Yes, thanks. We feel really good where we're at 8.15%. We raised capital late last year, early this year, and those turned out to be very strong capital raises. We continue to remain opportunistic and look at the markets, but there's nothing in the offering that we feel we have to do right now because we've done those two raises sort of before the pandemic hit.

Operator

All right. We'll move on to Chris McGratty with KBW.

Chris McGratty -- KBW -- Analyst

Great. Thanks for the question. Mike, a lot has been talking about tax rates given the deficits that we're incurring as a nation. Last cycle when rates were dropped, there wasn't as much of a sensitivity to First Republic given the structure of your earnings.

Could you just walk through how you're thinking about potential tax sensitivity if some of the Biden proposals get enacted?

Mike Roffler -- Chief Financial Officer

Yes. So obviously, given some of the fiscal stimulus, there's a potential of higher tax rates in the future. The good news is because the bank has been -- we've been so consistent with our tax-advantaged investments, municipals, low income housing, bank-owned life insurance, all those become a little bit worth a bit more in a higher tax rate. So it won't be a one for one percentage increase.

Maybe it's half, maybe it's 60% of an increase to the rate because those benefits are all greater in a higher tax rate.

Chris McGratty -- KBW -- Analyst

Great. Thanks. And then second question, you called out in the release, it looked like an MSR impairment. I'm just wondering if you could quantify the amount that was realized.

Mike Roffler -- Chief Financial Officer

Yes. Just under $6 million in the second quarter. In the first quarter, it was about $650,000. The MSR balance itself is pretty low.

I think it's about $31 million asset on the balance sheet. So it's gotten to be a pretty low amount given how fast repayments are happening in servicing portfolio.

Chris McGratty -- KBW -- Analyst

OK. And maybe one more, if I could. Could you just remind us, high level, the AUM that's priced off at 630 assets and how we should be thinking about fees in the third quarter, given the rebound in markets?

Mike Roffler -- Chief Financial Officer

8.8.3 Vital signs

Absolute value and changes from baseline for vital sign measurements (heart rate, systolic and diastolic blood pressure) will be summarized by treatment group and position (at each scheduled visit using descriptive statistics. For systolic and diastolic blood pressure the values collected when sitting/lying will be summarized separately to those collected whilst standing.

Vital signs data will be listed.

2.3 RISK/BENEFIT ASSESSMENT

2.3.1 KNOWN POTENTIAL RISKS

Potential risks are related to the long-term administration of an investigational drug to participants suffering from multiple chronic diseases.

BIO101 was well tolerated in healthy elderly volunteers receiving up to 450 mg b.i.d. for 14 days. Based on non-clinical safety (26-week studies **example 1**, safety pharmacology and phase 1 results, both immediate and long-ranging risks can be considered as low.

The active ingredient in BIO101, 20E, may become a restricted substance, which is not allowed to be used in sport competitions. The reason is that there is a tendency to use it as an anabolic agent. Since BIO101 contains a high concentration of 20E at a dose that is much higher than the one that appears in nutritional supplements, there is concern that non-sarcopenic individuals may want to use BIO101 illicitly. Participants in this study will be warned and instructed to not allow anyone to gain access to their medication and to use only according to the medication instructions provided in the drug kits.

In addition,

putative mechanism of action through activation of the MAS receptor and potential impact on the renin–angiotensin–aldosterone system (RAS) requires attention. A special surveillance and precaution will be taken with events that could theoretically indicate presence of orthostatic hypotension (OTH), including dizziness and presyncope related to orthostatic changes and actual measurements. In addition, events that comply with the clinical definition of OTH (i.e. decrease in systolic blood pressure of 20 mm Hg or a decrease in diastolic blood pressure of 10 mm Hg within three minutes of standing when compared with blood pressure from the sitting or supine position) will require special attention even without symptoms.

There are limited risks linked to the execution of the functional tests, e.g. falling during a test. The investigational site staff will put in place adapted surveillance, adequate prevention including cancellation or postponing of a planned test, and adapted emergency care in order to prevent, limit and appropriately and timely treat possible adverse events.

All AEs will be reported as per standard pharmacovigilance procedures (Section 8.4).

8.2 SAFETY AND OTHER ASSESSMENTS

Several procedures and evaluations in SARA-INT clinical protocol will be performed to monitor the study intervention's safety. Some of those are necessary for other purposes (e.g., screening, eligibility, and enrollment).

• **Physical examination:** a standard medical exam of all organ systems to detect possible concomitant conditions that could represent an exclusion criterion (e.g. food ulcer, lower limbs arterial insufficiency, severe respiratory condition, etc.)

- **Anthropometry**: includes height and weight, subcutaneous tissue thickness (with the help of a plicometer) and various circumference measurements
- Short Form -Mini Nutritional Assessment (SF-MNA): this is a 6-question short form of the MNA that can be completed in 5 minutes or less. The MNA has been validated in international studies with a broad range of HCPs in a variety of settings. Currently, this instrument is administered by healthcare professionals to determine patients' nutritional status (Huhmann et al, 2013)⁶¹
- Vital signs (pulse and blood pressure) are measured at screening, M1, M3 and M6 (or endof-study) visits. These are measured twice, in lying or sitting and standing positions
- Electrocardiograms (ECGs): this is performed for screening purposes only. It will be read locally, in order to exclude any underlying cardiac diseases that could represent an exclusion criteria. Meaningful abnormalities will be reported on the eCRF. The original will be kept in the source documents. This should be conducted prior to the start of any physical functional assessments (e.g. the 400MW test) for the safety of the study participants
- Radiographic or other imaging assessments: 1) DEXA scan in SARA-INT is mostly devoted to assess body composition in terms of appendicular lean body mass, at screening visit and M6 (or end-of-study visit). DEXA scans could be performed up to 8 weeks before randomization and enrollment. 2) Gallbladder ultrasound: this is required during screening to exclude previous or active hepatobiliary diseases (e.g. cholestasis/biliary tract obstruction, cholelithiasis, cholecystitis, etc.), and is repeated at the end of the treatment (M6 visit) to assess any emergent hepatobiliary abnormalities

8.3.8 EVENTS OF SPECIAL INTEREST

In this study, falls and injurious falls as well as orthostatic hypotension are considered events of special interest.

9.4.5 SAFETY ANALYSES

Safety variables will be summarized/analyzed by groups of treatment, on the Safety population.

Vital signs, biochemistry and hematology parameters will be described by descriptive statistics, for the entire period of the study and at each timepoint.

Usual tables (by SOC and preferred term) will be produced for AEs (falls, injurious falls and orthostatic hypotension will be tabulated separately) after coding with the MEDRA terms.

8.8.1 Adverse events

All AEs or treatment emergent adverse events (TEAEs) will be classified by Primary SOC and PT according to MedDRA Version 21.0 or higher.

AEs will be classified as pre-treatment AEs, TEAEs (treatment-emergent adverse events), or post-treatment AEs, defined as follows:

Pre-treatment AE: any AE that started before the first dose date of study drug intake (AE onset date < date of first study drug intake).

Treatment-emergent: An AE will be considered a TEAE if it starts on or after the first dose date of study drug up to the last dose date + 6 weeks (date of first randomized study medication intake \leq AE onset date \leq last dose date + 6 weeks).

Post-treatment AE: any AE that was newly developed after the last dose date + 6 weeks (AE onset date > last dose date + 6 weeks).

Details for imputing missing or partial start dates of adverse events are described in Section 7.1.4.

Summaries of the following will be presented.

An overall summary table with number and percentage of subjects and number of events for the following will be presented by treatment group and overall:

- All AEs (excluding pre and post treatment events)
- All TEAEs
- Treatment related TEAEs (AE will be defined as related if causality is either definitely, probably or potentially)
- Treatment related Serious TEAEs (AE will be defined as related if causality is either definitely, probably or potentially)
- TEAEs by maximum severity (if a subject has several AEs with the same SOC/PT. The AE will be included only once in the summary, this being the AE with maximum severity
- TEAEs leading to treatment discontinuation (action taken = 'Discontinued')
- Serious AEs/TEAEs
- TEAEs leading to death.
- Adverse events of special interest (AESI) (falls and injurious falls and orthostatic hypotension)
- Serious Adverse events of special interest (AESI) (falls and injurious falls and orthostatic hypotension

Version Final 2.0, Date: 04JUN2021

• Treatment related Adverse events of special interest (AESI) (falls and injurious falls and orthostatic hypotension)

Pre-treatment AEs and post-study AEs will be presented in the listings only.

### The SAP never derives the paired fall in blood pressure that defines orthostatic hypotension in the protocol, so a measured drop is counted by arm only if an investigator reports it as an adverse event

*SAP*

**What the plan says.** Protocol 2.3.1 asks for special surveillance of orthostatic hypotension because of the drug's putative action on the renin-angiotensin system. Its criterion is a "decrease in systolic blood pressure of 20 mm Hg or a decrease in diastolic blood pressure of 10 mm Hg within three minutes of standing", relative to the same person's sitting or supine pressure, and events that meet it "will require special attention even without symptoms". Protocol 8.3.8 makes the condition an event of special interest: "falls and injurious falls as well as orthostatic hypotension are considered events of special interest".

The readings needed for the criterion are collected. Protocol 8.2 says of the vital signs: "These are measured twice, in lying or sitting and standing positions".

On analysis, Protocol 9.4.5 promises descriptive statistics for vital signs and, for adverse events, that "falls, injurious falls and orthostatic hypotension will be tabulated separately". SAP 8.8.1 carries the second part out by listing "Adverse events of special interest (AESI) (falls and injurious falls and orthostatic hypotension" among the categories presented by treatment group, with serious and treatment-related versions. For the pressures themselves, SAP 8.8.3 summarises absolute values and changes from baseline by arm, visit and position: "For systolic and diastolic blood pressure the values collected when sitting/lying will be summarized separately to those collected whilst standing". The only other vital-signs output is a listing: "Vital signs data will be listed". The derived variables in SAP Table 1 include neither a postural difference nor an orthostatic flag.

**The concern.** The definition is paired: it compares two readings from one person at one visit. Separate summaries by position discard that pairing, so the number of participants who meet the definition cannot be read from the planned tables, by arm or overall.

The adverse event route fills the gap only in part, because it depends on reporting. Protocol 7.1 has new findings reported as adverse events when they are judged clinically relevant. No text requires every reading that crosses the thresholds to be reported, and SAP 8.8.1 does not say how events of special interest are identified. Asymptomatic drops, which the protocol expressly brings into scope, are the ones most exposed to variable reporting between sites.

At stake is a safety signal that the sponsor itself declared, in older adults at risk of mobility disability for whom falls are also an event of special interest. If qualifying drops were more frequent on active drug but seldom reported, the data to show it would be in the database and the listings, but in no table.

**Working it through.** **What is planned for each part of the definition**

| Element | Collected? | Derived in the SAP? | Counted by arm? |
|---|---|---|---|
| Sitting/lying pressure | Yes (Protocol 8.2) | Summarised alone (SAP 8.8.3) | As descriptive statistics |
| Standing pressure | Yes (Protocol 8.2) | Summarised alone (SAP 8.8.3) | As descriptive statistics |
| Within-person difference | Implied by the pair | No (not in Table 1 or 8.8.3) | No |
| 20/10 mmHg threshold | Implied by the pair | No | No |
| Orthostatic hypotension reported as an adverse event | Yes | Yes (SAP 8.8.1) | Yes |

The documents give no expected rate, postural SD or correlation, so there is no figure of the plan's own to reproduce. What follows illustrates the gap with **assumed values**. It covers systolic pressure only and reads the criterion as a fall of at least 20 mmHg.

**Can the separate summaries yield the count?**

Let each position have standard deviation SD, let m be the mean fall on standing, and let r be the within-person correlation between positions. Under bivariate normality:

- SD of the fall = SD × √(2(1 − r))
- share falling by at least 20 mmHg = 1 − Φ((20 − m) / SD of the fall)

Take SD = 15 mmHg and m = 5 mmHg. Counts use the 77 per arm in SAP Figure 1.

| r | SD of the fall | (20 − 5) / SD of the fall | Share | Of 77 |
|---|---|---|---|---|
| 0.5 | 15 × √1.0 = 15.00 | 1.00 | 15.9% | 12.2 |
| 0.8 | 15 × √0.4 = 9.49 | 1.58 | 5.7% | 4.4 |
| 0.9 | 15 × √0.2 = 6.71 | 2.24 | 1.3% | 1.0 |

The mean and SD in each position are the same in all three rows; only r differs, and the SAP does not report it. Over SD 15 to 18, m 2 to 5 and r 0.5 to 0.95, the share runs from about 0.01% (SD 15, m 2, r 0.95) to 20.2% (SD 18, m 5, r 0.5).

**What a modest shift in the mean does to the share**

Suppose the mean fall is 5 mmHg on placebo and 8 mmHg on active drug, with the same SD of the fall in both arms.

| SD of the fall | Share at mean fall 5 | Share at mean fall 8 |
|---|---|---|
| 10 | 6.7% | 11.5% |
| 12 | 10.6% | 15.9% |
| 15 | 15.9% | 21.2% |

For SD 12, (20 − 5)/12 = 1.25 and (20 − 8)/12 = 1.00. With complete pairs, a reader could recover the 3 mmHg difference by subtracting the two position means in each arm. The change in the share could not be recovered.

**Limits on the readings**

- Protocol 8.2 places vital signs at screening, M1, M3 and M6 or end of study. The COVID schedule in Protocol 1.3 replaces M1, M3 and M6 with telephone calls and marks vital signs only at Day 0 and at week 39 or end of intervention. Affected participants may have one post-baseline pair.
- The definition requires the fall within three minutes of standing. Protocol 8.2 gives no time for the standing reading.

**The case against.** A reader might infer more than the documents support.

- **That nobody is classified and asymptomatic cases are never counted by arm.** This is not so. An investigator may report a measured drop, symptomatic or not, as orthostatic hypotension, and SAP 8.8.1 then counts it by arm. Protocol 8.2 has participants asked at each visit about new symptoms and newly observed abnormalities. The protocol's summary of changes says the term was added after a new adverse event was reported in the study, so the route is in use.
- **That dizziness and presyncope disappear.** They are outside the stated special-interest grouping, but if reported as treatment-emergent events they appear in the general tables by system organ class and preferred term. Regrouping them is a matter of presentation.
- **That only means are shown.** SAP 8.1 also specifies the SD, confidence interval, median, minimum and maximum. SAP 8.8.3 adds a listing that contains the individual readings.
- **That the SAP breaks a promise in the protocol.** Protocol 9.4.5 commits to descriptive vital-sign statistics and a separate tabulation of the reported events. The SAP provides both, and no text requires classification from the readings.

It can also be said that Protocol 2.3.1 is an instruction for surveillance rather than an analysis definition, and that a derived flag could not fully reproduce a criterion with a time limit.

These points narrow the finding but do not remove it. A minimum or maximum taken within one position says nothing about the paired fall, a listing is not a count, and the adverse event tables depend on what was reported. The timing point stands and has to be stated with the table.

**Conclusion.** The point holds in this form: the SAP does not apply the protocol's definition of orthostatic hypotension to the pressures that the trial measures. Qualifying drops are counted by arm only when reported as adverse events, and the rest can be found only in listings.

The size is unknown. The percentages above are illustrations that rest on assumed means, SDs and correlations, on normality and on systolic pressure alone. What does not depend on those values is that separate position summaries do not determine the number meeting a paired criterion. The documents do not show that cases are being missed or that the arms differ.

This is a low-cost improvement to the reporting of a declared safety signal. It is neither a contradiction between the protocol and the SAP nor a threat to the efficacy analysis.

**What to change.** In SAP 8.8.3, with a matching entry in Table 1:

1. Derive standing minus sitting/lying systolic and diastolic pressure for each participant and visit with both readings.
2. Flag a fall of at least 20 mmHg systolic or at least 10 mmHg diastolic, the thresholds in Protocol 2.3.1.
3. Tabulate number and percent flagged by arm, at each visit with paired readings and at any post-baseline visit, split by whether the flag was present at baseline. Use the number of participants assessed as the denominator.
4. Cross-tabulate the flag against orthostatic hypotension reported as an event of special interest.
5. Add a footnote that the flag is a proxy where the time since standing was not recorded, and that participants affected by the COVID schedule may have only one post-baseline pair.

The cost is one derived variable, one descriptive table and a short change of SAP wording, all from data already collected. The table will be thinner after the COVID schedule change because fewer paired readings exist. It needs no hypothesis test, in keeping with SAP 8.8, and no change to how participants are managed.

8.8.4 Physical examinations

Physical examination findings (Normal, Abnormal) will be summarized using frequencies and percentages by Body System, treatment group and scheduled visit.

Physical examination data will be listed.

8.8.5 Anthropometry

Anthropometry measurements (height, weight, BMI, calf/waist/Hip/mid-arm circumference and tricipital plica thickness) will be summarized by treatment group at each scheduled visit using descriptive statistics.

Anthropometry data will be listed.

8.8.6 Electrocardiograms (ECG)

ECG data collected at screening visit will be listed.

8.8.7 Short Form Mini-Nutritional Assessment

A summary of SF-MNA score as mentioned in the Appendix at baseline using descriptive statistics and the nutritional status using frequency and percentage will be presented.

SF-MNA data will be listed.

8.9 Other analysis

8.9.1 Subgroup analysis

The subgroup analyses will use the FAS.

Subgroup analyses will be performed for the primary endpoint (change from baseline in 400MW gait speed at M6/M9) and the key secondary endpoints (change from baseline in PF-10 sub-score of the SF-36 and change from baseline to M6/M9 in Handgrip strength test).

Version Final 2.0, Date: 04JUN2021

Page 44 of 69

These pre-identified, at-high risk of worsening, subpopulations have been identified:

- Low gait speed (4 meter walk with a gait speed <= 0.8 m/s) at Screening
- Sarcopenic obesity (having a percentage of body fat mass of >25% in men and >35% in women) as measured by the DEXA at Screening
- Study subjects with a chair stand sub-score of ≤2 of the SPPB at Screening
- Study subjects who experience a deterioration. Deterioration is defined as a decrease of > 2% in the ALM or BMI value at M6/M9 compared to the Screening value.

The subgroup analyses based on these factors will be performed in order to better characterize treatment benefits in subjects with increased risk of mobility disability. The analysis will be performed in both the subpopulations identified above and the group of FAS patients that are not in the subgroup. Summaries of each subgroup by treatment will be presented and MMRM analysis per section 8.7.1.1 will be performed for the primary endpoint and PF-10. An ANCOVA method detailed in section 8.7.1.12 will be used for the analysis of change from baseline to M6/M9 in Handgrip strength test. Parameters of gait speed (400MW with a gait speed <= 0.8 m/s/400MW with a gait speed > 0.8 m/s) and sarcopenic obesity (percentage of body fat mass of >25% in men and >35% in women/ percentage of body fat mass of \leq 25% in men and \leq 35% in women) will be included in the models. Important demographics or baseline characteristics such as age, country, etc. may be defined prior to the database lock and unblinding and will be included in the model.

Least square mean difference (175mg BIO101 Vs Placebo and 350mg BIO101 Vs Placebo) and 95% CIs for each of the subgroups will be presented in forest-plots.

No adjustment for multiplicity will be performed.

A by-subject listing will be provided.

Yes. It's the AUM associated with First Republic investment management. And I think that increased from $60 billion to $68 billion. So think of it as sort of low to mid-90s for investment management fees.

Chris McGratty -- KBW -- Analyst

Great. Thank you.

Operator

All right. We'll take another question. This one from Terry McEvoy with Stephens.

Terry McEvoy -- Stephens Inc. -- Analyst

Hi. Thank you. Good morning. You had a little over $2 billion of PPP loans on the balance sheet at the end of the second quarter.

What amount of those funds were in total deposit balances also at the end of the quarter?

Gaye Erkan -- President

So net-net, it was actually more loans than deposits, given our clients are actually disbursing these funds. So it's changing dynamically over time. It's declining. So net-net, it's actually a negative on a -- on the loan line of deposits.

Terry McEvoy -- Stephens Inc. -- Analyst

OK. And then as a follow-up question, thanks for putting in the personal guarantees on those three industry segments. Restaurants being at 94%. I'm just curious, out of those 955 loans, how many of those borrowers have deposit relationships with First Republic or maybe your wealth management clients, just to give you some sense and insight maybe into their ability to support those loans?

Jim Herbert -- Founder, Chairman, and Chief Executive Officer

Actually, virtually all of them would have maybe not wealth management, but personal banking with us. We make very few loans with people that don't bank with us.

Terry McEvoy -- Stephens Inc. -- Analyst

That's what I expected. That's it. Thank you.

Jim Herbert -- Founder, Chairman, and Chief Executive Officer

Thank you.

Operator

All right. Your next question comes from Brock Vandervliet with UBS.

Brock Vandervliet -- UBS -- Analyst

Hi. Good morning, everyone. Thanks for the question. Mike, you could just talk about resi yields? They've been extremely resilient, down only 15 basis points.